Last week I posted the brief submission I had made to the Reserve Bank on its consultation document on residential mortgage loans for investment purposes. I suggested that the case for a separate risk class for investor property loans had not yet been convincingly made.
I noted then that the Reserve Bank had not set out convincing evidence on the loan loss experience on investment property loans. In particular, although investor property default rates in the UK and Ireland had been higher than those on owner occupier loans, the Reserve Bank had made no attempt to show whether this difference reflected the purpose for which the loan was being take (ie investor property vs owner-occupier), or the characteristics of the respective borrowers. I hypothesised, for example, that many of the UK and Irish buy-to-let loans may have been taken out very late in the boom, and – if so – the typical borrower was likely to have had a higher loan-to-value ratio and more stressed income servicing requirements than the average owner-occupier borrower. If so, actual loan losses on investor property loans would be higher than those on owner occupier loans. But the factors behind those differences (higher LVRs, higher debt service requirements) should already be picked up in the risk-modelling and they would not warrant separate capital requirements for investment property loans.
The Reserve Bank included this chart, from a 2011 Irish research paper, in their consultation document.
A reader has pointed out that the conclusions of this paper explicitly state that differences between the arrears rates for buy-to-let borrowers and owner-occupiers is reduced once allowance is made for these characteristics. And the remaining increase in buy to let default rates seems to have been largely due to the buy-to let loans being disproportionately made towards the very end of the boom when (among other things) lending standards were at their most lax). That particular paper is several years old now, no doubt there is now more data on actual loan loss experiences (not just arrears) and one should be hesitant to put too much weight on any single paper. But this was a paper the Bank itself cited. Surely the Bank needs to document more fully their claim that investment property loans, per se, are typically more risky than other types of residential mortgage loans. It is an empirical issue, and only really resolvable with good empirical evidence.
This chart, from another paper on the UK experience, illustrates how late in the cycle most British buy-to-let loans were made. Newly-minted loans tend to have higher default rates than older loans, no matter who they are made to or for what purpose
It has also been pointed out that the Reserve Bank has been a little selective in how it quoted from the Basle definitions and guidelines. As I noted, I don’t think the New Zealand authorities should be guided too much by international guidelines, but it was the Reserve Bank who cited this material in support of their position.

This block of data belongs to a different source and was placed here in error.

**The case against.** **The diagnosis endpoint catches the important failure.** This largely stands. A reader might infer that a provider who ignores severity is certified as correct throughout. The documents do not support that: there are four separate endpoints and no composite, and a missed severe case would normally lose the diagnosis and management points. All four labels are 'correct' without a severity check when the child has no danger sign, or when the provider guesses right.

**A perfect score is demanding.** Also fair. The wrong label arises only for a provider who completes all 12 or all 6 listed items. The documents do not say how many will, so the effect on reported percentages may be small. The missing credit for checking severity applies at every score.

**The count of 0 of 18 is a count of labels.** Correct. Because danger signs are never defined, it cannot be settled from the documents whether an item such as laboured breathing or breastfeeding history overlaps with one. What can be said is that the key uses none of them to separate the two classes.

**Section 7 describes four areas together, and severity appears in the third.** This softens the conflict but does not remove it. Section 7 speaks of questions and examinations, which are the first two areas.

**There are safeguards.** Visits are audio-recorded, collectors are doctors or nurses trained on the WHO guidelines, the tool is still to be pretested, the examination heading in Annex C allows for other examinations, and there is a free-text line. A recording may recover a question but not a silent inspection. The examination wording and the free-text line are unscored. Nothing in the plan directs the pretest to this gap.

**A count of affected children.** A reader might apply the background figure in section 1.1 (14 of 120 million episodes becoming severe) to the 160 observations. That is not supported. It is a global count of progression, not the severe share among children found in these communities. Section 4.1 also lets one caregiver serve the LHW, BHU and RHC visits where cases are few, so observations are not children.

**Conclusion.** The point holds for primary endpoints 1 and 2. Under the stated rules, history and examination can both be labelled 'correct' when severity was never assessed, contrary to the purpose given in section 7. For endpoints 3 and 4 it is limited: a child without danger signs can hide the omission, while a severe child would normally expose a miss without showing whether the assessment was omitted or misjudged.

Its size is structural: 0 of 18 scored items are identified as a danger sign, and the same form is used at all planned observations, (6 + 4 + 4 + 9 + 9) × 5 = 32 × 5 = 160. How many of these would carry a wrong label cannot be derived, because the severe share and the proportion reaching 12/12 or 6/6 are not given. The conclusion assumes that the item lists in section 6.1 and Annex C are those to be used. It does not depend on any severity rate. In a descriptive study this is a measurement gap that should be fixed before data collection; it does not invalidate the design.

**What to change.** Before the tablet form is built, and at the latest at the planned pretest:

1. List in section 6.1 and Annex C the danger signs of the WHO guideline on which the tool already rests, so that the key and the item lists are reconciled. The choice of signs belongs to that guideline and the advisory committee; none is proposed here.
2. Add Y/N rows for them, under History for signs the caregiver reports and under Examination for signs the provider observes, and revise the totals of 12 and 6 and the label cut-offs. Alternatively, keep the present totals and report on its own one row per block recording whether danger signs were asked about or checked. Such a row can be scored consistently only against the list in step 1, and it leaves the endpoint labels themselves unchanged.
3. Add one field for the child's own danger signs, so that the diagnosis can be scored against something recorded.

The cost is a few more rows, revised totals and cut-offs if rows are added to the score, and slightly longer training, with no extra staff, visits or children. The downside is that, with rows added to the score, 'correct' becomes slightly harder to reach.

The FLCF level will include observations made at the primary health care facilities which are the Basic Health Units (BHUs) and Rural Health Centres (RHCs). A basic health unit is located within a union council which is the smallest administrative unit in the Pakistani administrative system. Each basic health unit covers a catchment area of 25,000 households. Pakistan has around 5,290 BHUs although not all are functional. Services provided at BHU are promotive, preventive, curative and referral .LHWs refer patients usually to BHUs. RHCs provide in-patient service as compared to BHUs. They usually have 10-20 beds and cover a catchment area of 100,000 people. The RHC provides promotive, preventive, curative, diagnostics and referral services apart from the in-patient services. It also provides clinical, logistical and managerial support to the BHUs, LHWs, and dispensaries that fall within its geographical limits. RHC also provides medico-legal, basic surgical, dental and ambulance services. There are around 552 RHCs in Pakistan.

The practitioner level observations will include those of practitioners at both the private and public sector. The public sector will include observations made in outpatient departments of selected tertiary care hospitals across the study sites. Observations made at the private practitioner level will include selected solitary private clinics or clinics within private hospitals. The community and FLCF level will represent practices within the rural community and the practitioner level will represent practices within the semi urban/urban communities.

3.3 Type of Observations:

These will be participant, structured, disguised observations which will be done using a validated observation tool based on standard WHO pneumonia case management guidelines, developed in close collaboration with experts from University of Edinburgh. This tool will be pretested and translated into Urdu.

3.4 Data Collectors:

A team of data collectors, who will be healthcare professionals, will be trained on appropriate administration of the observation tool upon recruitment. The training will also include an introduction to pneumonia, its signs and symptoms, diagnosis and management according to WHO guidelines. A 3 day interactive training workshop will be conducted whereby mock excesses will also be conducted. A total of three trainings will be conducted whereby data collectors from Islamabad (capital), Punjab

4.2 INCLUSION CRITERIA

In paragraph 21 of their consultation document we find the following from the Basle IRB material.
Residential mortgage loans (including first and subsequent liens, term loans and revolving home equity lines of credit) are eligible for retail treatment regardless of exposure size so long as the credit is extended to an individual that is an owner occupier of the property
But they omit the rest of the paragraph (paragraph 231 of this document)
…with the understanding that supervisors exercise reasonable flexibility regarding buildings containing only a few rental units ─otherwise they are treated as corporate). Loans secured by a single or small number of condominium or co-operative residential housing units in a single building or complex also fall within the scope of the residential mortgage category. National supervisors may set limits on the maximum number of housing units per exposure.
Not only is it clear that the Basle guidelines have in mind apartment buildings (rather than the typical New Zealand rental properties) but that the Basle guidelines envisage that small investors will be treated as retail borrowers (“with the understanding that supervisors exercise reasonable flexibility regardin g buildings containing only a few rental units”).
Presumably there was no intention to mislead in putting together the consultation document, but that is likely to have been the effect. No doubt the Reserve Bank would have stern words to any bank whose disclosure documents were inadvertently misleading. Perhaps it might even require the document to be reissued.
Whatever the Basle guidelines might say, in full or in part, what matters is the evidence on the riskiness of investment property loans. At present, it remains “case not proven”. As I noted in another post the other day, it would be interesting to know what the loan loss experience has been in those regions of New Zealand where nominal house prices have fallen since 2007. Is there evidence that losses on investment property loans have been higher, all else equal (ie similar vintage, similar LVR, similar debt service ratios), than those on owner-occupier loans? If so, that would certainly make the Bank’s case for the separate classification of all investor property loans more persuasive. If not, it might reasonably lead to a rethink. If the Bank has not yet gathered such data from the registered banks (or if the banks have not supplied it with their own submissions) it might be wise to do so before implementing policy on what appears, at present, to be a rather thin base of evidence.